FP: Lightning round: What are the three books you’ve been reading recently?

BC: I am reading H.W. Brands’s book on FDR. I am reading the new biography of Gabriel García Márquez, and I just finished Joshua Cooper Ramo’s book, which I thought was actually quite good, but I think he should write another one and think about the practical applications of the strategic insights and the theoretical insights.

FP: Top three leaders that people should pay attention to, other than Obama.

BC: The prime minister of Australia, Kevin Michael Rudd — he is really smart. He has a thirst to know and figure out how to do things.

I think people should study what Paul Kagame did in Rwanda. It is the only country in the world that has more women than men in Parliament (obviously part of the demographic is from the genocide). It may not be perfect, but Rwanda has the greatest capacity of any developing country I have seen to accept outside help and make use of it. It’s hard to accept help. They’ve done that. And how in God’s name does he get every adult in the country to spend one Saturday every month cleaning the streets? And what has the psychological impact of that been? The identity impact? The president says it’s not embarrassing, it’s not menial work, it’s a way of expressing your loyalty to and your pride in your country. How do you change your attitudes about something that you think you know what it means? How did he pull that off?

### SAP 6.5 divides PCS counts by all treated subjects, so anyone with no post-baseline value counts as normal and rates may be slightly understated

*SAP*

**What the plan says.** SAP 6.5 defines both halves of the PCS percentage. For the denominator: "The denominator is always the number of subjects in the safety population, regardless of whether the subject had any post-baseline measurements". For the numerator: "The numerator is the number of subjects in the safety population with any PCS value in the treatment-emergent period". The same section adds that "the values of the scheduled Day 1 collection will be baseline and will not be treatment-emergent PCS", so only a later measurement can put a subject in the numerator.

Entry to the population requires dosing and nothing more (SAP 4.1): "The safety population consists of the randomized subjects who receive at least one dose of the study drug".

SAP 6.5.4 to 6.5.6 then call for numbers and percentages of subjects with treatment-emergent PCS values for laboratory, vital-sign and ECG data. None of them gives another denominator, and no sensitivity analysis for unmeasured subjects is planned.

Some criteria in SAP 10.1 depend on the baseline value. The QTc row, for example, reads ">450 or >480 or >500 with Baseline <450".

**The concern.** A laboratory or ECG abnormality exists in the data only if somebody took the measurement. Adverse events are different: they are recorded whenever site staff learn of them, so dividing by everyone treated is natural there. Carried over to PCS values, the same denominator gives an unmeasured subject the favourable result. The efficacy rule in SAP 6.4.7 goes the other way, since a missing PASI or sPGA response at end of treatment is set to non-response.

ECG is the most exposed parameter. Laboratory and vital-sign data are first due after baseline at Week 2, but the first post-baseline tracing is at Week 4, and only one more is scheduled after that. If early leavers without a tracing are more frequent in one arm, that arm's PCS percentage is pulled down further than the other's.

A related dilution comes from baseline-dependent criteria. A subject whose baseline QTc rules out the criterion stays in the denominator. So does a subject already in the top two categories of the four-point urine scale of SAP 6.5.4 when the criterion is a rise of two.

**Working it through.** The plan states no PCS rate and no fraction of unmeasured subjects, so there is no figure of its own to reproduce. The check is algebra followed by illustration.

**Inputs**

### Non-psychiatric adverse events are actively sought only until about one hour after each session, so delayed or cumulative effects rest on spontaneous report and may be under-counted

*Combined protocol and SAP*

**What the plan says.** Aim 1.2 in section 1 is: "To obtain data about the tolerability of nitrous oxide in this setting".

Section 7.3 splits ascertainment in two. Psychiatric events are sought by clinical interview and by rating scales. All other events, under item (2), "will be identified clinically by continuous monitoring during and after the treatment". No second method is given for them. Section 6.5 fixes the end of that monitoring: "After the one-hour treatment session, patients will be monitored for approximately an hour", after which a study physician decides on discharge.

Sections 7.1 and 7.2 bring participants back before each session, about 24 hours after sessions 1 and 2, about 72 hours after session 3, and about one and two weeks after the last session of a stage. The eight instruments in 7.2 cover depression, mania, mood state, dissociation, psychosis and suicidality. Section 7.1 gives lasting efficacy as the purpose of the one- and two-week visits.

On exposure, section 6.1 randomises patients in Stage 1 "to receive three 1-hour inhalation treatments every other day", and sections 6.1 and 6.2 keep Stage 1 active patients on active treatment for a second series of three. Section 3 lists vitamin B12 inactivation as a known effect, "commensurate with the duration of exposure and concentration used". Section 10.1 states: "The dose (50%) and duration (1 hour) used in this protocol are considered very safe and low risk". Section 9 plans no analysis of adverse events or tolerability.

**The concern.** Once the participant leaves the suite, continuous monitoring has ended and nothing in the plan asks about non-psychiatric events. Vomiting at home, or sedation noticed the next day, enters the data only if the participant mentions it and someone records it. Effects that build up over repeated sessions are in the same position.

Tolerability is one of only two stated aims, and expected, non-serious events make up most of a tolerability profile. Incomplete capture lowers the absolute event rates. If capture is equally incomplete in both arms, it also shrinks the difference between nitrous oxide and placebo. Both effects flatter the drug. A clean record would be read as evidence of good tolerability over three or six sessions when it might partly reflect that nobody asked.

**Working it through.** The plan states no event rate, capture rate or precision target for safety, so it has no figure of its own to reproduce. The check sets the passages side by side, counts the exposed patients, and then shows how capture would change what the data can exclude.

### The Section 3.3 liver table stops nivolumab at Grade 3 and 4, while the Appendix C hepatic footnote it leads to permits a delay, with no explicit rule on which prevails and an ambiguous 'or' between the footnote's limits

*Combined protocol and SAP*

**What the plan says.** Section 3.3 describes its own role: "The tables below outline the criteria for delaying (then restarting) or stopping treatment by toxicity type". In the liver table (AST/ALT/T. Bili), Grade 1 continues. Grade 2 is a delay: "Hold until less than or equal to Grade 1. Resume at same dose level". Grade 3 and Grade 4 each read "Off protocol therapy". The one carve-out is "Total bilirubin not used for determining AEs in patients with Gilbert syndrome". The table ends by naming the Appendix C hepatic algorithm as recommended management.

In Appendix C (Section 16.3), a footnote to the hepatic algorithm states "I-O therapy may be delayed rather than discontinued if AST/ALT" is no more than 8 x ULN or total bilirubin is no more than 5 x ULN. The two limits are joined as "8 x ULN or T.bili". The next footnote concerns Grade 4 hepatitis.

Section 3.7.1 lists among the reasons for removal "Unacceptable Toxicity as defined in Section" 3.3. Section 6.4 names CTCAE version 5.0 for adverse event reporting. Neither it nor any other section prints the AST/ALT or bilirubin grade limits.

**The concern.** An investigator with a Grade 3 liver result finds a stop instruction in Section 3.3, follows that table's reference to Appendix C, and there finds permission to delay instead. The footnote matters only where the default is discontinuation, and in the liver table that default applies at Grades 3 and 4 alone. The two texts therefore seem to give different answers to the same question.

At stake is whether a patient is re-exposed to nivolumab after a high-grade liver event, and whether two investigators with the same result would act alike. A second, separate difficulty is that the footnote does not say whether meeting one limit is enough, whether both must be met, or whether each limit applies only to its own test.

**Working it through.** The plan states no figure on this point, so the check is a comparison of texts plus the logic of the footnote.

There are lots of fascinating leaders in Latin America worth studying. But I think it’s worth looking at Colombia. How has Medellín been given back to the people of Colombia? We all know President Uribe has faced criticism in the U.S., but how did Medellín go from being the drug capital of the world, one of the most dangerous places on Earth, to the host city of the 50th anniversary of the Inter-American Development Bank? I would look at that.